Thomas Jefferson Papers

To Thomas Jefferson from Catherine Church, 23 February 1801

From Catherine Church

N. York Febry. 23d

At a moment when called by the voice of a nation to its highest station congratulations flow to you from all quarters shall an insignificant individual of it presume to offer you her’s. Yes my good Sir I flatter myself you will permit it, when I reflect on the many proofs of your good will towards me & persuaded that the effusions of a grateful remembrance can never want a welcome from the goodness & sensibility which have given rise to them—& in the pleasure arising from the elevation of those whom we value recognize the interest I have in this event; Did either my situation in life, my age, or (perhaps more properly) my sex, render me fit or adequate to be a Politician the basis of my satisfaction might be in public good but as I am nothing less than that, I will only address you in the language of the heart that will at least have the merit of sincerity while the other would be only an ignorant affectation and since you my dear Sir can never have any reason to quarrel with truths I may offer them to you in all their simplicity; May you after having satisfied the ambition of your Friends realize the Wishes of affection & in the cares of government never know a diminution of happiness, & if to the empire over hearts, can be connected one equally fascinating let this addition prove such to you; the latter may perhaps boast of one charm, than the former can have in your eyes, the attraction of novelty—

I wrote to my dear Maria last summer, It is very long since I have heard from her & hope my letter found her as well & as happy as I ever wish her to be—since that I have had a long & dangerous illness, which has exiled me a little from my friends in interrupting our correspondence—pray do me the favor to mention me affectionately to her & Mrs. Randolph—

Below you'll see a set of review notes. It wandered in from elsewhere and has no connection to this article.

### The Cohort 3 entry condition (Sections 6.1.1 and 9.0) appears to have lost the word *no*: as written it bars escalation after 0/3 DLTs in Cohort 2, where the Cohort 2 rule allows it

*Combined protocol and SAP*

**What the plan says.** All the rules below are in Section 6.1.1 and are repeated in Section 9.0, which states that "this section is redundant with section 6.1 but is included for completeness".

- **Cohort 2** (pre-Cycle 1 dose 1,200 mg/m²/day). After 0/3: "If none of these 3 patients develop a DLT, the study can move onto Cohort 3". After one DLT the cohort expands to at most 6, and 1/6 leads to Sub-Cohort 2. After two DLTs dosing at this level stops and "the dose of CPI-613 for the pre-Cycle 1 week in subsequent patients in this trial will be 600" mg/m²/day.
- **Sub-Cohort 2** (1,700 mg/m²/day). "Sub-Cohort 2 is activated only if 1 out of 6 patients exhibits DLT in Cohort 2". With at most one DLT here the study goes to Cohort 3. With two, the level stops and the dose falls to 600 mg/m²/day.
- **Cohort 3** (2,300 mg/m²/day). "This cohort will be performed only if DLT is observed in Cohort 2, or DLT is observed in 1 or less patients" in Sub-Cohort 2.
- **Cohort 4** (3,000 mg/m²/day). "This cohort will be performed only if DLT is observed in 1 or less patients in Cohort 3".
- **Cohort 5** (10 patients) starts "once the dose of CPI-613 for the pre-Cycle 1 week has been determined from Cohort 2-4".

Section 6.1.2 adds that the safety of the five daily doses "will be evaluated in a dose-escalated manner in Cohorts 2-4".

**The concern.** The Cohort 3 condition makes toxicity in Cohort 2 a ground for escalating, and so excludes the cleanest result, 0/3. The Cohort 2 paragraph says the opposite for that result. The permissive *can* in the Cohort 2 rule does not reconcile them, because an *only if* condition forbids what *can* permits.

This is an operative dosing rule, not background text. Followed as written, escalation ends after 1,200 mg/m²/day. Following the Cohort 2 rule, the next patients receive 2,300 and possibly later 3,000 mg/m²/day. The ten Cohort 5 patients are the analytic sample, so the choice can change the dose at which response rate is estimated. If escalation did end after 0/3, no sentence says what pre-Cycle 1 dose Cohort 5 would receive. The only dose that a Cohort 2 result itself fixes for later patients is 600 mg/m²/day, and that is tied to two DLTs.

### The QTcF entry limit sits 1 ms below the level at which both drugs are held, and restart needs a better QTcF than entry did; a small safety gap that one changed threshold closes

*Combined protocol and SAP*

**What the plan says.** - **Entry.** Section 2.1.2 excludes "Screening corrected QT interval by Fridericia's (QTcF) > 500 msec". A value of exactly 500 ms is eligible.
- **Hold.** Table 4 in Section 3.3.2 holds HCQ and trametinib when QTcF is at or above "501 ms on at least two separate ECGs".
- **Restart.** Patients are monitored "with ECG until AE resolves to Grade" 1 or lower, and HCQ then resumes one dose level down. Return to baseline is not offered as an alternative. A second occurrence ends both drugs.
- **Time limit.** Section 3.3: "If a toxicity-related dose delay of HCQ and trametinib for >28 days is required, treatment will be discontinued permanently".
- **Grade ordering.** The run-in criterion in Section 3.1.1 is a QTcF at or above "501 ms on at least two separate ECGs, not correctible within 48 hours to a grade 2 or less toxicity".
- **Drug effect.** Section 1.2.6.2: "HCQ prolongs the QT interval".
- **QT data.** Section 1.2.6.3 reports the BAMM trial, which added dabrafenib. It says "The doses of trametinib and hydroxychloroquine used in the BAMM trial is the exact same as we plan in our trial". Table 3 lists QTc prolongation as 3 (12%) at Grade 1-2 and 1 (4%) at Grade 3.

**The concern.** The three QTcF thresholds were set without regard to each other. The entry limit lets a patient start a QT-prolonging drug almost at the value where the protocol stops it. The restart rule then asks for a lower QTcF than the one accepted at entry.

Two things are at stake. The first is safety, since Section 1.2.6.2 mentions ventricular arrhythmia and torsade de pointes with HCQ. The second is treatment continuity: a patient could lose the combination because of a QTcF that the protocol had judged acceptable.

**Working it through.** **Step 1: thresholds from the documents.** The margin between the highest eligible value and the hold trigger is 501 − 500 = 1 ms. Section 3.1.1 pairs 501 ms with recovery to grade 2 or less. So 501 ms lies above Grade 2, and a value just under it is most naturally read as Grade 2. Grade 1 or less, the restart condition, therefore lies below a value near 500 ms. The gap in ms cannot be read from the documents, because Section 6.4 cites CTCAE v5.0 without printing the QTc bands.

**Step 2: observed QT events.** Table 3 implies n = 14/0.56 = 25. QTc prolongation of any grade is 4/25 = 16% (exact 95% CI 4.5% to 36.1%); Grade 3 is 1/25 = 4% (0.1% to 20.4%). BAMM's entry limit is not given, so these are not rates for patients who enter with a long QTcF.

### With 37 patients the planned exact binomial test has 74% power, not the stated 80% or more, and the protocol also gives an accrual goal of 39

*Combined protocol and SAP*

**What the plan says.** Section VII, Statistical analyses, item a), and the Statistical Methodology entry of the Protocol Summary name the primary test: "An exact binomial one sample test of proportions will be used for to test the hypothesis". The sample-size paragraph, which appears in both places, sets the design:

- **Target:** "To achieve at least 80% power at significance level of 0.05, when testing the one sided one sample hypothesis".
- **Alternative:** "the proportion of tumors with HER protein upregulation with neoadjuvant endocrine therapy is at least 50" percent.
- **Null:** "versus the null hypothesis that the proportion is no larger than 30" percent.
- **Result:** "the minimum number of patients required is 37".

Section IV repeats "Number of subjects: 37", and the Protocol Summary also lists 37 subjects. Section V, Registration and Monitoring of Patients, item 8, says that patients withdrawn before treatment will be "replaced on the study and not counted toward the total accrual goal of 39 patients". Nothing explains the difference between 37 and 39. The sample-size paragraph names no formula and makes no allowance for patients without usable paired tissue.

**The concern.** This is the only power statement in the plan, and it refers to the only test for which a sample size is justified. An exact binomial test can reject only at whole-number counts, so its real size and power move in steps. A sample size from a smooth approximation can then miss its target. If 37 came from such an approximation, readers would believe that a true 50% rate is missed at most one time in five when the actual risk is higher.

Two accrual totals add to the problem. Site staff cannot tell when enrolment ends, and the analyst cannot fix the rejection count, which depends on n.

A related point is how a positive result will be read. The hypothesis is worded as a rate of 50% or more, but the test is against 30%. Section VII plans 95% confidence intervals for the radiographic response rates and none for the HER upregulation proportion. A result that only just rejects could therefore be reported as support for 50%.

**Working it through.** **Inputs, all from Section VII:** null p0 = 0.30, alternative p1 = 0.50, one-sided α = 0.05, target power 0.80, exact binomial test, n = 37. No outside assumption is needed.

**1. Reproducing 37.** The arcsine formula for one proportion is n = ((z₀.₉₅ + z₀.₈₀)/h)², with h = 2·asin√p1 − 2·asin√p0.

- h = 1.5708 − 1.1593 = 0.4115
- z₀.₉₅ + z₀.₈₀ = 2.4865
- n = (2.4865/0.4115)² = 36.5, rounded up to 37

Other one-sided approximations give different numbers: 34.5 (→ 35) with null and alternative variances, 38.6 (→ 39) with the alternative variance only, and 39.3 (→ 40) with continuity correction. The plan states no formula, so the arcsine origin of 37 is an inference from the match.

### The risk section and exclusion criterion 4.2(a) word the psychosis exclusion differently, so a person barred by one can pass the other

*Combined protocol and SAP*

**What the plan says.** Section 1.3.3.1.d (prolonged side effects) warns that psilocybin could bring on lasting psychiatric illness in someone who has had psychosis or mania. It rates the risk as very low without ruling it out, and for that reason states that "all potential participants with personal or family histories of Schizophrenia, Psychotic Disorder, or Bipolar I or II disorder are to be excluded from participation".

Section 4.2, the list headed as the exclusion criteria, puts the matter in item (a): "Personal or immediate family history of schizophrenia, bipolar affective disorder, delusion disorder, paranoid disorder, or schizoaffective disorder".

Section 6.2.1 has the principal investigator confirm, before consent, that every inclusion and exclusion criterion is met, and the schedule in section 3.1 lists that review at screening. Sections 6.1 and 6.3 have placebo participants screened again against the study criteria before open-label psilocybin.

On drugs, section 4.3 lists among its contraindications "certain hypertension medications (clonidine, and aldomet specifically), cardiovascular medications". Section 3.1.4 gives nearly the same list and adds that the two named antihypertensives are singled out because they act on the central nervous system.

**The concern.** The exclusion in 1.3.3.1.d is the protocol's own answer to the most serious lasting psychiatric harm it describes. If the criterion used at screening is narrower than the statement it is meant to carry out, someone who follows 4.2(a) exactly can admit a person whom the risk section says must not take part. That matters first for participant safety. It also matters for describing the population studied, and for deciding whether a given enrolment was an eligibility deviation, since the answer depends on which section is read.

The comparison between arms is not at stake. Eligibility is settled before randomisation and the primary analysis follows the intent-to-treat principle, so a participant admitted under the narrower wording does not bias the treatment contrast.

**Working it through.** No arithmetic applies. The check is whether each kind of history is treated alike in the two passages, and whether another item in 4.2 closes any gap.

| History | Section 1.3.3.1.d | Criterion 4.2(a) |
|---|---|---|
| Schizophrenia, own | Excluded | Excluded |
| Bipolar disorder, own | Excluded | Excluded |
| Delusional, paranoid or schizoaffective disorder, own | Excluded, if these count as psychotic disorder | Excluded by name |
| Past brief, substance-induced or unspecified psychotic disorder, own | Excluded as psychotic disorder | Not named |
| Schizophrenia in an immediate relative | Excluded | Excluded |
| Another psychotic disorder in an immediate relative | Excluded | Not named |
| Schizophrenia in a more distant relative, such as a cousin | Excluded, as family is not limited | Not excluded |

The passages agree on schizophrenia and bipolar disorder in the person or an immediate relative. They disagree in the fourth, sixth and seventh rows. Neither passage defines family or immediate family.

You will see en passant a charming little friend of whom Carolina robs us; I wish for her sake & that of your Daughters that she left us to be near them, as their goodness & amicability render them worthy of each other—Her father & our Vice President has the complaisance to take charge of this letter—Remember Sir that you are now to make no jaloux & that the state of N. York will expect a visit from its President—& I am well disposed to urge their claim very strongly—

Adieu Sir accept with your usual bienviellance the assurances of my respectful attachment

Catherine Church

RC (MHi); addressed: “To his Excellency Thomas Jefferson Favored by Coll. Burr”; endorsed by TJ as received 2 Mch. 1801 and so recorded in SJL.

Theodosia Burr, the charming little friend of whom Carolina robs us, was Aaron Burr’s only child. She married the wealthy South Carolina planter, Joseph Alston, on 2 Feb. 1801, much to the amazement of her New York friends (ANB description begins John A. Garraty and Mark C. Carnes, eds., American National Biography, New York and Oxford, 1999, 24 vols. description ends ).

Make no jaloux: excite no jealousy. Bienviellance: kindness.

Index Entries